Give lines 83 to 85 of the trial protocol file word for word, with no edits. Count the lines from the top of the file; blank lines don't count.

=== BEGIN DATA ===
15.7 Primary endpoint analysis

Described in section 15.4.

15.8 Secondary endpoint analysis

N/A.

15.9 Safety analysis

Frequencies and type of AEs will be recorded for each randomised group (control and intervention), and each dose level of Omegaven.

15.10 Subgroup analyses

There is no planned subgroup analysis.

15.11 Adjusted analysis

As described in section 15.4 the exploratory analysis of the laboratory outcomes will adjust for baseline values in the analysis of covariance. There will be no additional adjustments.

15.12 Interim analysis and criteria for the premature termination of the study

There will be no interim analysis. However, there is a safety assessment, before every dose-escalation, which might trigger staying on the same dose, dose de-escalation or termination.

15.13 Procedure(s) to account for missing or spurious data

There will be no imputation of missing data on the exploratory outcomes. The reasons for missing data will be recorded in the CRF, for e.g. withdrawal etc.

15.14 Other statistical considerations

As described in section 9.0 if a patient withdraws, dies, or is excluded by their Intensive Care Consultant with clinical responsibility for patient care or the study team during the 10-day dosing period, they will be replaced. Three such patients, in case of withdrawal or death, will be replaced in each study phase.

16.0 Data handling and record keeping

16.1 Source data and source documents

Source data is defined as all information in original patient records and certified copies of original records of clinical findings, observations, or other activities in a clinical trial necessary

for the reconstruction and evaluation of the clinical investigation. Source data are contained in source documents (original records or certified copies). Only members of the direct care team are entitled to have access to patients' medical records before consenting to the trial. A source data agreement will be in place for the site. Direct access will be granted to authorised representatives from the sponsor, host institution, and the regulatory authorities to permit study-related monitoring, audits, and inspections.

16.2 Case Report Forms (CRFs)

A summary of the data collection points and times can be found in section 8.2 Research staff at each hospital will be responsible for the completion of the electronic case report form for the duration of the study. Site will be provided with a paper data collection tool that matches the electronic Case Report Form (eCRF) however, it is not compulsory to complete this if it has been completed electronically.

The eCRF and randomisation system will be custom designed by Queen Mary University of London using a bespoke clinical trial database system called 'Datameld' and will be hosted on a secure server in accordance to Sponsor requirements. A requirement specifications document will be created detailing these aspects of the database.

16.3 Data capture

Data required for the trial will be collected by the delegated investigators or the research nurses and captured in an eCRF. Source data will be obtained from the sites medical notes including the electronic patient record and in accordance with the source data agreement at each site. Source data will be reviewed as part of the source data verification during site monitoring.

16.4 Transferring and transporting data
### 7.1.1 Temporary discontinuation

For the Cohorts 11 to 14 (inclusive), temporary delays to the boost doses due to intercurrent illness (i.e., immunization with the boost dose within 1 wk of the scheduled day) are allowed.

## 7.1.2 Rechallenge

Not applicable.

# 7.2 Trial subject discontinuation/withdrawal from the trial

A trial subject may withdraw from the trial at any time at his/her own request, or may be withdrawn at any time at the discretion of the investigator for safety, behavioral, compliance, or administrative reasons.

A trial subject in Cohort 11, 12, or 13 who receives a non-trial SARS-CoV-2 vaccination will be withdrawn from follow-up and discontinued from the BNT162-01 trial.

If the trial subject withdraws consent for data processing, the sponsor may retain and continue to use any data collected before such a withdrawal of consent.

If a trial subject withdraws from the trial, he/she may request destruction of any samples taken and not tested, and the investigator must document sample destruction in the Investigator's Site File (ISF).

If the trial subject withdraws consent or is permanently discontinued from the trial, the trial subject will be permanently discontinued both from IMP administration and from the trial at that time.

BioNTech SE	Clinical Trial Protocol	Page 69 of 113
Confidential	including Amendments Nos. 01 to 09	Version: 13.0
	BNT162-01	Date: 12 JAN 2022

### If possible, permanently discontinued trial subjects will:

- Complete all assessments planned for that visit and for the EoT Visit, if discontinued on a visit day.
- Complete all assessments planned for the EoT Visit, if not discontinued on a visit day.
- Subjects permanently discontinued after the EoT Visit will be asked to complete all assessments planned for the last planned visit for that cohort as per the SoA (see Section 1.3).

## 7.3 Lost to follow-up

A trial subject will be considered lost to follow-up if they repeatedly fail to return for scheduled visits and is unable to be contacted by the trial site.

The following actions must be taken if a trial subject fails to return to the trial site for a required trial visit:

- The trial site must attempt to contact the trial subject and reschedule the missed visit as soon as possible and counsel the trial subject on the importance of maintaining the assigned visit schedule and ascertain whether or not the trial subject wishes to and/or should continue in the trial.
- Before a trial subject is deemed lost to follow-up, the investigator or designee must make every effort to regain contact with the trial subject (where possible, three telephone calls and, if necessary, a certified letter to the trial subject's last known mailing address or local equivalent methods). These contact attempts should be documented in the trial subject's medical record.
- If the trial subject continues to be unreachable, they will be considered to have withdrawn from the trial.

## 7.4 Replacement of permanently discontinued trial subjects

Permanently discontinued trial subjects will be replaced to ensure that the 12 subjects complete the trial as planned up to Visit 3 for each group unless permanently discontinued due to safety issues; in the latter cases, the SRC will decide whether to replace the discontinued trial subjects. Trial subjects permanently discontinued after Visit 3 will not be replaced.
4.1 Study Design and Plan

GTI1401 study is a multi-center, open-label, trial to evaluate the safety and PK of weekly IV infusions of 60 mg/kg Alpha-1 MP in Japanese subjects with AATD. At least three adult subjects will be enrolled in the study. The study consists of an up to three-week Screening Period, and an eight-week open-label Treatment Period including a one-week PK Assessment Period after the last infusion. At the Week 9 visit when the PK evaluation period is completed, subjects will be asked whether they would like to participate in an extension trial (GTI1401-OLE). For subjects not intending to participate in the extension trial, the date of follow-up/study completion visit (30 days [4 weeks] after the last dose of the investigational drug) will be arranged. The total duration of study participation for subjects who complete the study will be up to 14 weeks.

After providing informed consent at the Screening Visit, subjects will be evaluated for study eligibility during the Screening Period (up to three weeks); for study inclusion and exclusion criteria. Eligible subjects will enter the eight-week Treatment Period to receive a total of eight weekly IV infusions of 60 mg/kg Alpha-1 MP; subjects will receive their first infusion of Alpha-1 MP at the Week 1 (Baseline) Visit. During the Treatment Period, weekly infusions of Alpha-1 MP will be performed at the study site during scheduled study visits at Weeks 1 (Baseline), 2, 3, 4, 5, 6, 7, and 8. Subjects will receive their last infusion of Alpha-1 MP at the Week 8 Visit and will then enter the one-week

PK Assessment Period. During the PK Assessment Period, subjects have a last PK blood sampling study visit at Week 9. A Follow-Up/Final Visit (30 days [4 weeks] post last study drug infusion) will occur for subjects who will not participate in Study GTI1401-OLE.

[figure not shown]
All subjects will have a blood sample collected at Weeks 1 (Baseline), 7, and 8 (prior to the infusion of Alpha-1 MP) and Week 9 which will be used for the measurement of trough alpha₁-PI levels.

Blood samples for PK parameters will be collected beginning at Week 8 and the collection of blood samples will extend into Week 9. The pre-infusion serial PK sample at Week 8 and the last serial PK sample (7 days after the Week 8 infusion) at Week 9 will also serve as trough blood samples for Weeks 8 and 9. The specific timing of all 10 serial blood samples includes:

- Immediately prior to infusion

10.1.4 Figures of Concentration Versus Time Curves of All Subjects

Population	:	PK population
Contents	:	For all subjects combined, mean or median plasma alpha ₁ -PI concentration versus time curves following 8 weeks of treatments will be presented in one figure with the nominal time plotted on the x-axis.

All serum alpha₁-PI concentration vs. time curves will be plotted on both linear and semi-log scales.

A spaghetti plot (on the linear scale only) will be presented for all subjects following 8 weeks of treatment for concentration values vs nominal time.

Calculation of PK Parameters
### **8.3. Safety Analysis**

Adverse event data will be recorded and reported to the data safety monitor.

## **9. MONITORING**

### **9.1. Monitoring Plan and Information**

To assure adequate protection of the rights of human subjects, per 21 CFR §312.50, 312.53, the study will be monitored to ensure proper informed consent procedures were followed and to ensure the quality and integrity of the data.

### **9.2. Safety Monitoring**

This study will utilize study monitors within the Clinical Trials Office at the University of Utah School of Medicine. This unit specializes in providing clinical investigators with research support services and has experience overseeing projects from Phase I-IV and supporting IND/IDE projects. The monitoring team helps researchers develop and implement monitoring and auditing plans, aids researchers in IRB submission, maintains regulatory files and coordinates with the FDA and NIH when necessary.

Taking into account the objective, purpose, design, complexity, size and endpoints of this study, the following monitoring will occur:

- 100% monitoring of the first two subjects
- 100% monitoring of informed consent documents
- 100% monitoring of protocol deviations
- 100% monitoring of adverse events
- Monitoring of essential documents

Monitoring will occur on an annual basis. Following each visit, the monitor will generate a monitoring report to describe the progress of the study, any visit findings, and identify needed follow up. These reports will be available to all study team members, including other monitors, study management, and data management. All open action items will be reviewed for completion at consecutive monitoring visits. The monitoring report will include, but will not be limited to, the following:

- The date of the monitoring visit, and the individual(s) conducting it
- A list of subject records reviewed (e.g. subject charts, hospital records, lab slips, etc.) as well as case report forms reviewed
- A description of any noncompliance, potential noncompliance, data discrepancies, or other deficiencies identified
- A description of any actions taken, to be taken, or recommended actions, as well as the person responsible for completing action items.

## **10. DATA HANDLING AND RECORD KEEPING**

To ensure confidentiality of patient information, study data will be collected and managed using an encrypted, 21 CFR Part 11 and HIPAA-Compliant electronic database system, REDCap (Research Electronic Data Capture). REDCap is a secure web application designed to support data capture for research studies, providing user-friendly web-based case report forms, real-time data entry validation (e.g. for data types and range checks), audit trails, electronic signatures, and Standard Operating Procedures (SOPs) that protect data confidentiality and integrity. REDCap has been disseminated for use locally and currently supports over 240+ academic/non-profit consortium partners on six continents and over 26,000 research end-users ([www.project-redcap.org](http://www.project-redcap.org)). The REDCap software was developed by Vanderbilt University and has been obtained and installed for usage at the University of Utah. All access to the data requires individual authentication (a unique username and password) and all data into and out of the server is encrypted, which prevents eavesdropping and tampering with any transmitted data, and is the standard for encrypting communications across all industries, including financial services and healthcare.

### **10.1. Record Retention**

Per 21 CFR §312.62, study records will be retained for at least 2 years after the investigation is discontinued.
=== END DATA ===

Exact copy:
- A description of any actions taken, to be taken, or recommended actions, as well as the person responsible for completing action items.

## **10. DATA HANDLING AND RECORD KEEPING**

To ensure confidentiality of patient information, study data will be collected and managed using an encrypted, 21 CFR Part 11 and HIPAA-Compliant electronic database system, REDCap (Research Electronic Data Capture). REDCap is a secure web application designed to support data capture for research studies, providing user-friendly web-based case report forms, real-time data entry validation (e.g. for data types and range checks), audit trails, electronic signatures, and Standard Operating Procedures (SOPs) that protect data confidentiality and integrity. REDCap has been disseminated for use locally and currently supports over 240+ academic/non-profit consortium partners on six continents and over 26,000 research end-users ([www.project-redcap.org](http://www.project-redcap.org)). The REDCap software was developed by Vanderbilt University and has been obtained and installed for usage at the University of Utah. All access to the data requires individual authentication (a unique username and password) and all data into and out of the server is encrypted, which prevents eavesdropping and tampering with any transmitted data, and is the standard for encrypting communications across all industries, including financial services and healthcare.